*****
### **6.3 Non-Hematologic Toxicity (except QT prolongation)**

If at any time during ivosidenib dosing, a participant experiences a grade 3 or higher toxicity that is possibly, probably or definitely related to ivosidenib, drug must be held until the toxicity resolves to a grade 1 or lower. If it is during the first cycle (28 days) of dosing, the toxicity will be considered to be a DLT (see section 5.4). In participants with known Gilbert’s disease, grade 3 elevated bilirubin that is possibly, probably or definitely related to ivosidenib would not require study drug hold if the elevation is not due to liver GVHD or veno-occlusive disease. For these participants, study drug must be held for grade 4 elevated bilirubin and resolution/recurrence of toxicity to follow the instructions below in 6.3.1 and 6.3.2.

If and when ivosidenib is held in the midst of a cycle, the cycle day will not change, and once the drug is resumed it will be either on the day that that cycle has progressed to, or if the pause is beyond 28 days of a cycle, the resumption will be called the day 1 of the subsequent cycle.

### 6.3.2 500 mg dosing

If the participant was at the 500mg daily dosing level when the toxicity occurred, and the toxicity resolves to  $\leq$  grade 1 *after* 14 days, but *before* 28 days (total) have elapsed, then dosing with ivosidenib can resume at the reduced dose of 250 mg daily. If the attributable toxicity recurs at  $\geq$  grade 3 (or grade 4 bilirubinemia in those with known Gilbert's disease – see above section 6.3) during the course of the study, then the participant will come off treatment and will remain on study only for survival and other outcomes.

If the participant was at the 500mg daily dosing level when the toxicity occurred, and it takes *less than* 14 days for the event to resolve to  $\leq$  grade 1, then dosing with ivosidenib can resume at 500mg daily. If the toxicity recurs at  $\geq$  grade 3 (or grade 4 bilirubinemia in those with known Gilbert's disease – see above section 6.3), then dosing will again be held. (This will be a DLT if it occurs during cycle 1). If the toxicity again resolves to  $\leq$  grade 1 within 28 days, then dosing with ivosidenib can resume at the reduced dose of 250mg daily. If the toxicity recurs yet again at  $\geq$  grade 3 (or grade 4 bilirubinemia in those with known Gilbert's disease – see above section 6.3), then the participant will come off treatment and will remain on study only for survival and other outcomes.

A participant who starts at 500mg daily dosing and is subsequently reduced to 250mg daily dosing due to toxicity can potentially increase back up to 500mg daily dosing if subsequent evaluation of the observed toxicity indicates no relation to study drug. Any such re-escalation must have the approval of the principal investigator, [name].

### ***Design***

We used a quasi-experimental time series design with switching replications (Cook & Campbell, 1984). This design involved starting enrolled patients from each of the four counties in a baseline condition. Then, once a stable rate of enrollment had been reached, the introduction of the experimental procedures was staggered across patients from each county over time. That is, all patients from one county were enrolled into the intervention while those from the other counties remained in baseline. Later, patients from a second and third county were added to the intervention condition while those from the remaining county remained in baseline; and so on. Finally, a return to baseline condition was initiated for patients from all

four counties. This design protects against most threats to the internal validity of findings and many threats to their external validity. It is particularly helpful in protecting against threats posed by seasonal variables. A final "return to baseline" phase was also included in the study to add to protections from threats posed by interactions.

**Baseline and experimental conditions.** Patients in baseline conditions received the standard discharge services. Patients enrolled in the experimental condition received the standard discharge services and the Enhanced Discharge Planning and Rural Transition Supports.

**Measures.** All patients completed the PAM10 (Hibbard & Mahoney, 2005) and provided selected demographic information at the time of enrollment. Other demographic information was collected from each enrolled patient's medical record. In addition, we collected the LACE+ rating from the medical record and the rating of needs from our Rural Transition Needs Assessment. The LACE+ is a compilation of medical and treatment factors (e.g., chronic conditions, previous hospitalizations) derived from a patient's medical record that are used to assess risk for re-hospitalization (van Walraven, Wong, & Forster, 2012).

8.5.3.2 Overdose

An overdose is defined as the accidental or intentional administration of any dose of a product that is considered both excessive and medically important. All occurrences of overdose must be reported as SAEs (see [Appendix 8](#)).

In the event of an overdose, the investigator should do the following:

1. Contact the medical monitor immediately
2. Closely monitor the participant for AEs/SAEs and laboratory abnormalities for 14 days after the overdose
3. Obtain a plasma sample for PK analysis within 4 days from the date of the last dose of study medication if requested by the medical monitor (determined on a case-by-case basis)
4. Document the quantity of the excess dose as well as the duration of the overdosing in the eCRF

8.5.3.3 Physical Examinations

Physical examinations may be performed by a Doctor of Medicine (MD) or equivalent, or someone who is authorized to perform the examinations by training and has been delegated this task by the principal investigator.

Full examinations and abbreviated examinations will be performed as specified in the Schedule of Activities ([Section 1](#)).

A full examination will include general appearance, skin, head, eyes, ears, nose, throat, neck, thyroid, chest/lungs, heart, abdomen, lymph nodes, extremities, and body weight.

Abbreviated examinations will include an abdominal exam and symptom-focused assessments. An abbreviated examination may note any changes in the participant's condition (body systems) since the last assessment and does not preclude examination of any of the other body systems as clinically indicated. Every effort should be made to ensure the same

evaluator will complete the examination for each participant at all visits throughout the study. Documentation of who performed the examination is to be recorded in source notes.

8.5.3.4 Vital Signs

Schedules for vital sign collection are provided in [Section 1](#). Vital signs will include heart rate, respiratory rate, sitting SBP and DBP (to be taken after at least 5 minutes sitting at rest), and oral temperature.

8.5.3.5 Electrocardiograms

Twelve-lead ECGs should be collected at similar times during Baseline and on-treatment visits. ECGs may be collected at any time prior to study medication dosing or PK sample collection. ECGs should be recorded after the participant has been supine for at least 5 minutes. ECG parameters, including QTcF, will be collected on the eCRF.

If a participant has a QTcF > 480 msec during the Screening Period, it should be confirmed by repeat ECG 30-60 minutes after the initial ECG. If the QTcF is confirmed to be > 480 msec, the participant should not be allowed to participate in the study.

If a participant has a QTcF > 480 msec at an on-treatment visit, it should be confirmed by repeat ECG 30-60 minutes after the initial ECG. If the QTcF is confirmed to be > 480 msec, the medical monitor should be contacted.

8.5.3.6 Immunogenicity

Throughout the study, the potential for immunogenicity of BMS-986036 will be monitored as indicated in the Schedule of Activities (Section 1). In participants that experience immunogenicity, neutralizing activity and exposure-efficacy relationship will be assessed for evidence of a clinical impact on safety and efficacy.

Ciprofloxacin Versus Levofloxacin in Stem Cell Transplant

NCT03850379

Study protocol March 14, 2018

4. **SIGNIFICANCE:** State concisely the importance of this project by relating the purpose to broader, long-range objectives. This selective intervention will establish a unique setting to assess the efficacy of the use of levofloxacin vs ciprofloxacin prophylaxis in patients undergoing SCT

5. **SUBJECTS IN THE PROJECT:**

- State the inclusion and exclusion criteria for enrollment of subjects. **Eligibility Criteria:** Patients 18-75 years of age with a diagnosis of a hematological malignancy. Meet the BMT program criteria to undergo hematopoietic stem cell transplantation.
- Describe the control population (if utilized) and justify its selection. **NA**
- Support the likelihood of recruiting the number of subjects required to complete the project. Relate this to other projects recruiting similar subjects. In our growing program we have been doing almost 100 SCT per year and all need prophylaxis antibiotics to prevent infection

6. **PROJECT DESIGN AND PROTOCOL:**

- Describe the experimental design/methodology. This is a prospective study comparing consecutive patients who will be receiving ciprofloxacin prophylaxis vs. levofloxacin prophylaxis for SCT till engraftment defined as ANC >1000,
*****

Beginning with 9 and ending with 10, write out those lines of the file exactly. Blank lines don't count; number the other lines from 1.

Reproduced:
We used a quasi-experimental time series design with switching replications (Cook & Campbell, 1984). This design involved starting enrolled patients from each of the four counties in a baseline condition. Then, once a stable rate of enrollment had been reached, the introduction of the experimental procedures was staggered across patients from each county over time. That is, all patients from one county were enrolled into the intervention while those from the other counties remained in baseline. Later, patients from a second and third county were added to the intervention condition while those from the remaining county remained in baseline; and so on. Finally, a return to baseline condition was initiated for patients from all

four counties. This design protects against most threats to the internal validity of findings and many threats to their external validity. It is particularly helpful in protecting against threats posed by seasonal variables. A final "return to baseline" phase was also included in the study to add to protections from threats posed by interactions.